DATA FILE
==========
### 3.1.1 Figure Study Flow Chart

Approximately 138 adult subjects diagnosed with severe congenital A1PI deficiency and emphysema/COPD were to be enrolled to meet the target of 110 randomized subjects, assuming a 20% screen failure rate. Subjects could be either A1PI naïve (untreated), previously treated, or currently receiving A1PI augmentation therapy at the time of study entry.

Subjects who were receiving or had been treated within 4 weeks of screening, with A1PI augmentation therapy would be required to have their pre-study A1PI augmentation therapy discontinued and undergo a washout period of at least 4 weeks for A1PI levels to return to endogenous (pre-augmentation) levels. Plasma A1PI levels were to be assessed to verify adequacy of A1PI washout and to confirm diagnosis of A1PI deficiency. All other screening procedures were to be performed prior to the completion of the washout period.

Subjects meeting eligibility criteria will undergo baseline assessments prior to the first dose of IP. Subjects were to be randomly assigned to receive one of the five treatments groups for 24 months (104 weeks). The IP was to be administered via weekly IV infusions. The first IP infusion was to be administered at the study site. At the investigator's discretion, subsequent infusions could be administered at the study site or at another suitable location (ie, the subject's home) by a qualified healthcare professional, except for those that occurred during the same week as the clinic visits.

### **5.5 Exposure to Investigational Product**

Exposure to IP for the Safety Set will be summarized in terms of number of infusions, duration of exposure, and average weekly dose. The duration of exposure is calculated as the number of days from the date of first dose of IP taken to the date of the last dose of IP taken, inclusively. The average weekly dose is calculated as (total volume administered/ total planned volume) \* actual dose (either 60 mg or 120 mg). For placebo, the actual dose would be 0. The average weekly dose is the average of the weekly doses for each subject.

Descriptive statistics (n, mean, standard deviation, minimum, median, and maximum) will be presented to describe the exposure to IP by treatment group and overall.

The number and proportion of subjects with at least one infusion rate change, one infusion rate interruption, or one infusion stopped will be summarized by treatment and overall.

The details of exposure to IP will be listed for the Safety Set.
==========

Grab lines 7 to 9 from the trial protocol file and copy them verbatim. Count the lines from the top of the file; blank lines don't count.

Descriptive statistics (n, mean, standard deviation, minimum, median, and maximum) will be presented to describe the exposure to IP by treatment group and overall.

The number and proportion of subjects with at least one infusion rate change, one infusion rate interruption, or one infusion stopped will be summarized by treatment and overall.

The details of exposure to IP will be listed for the Safety Set.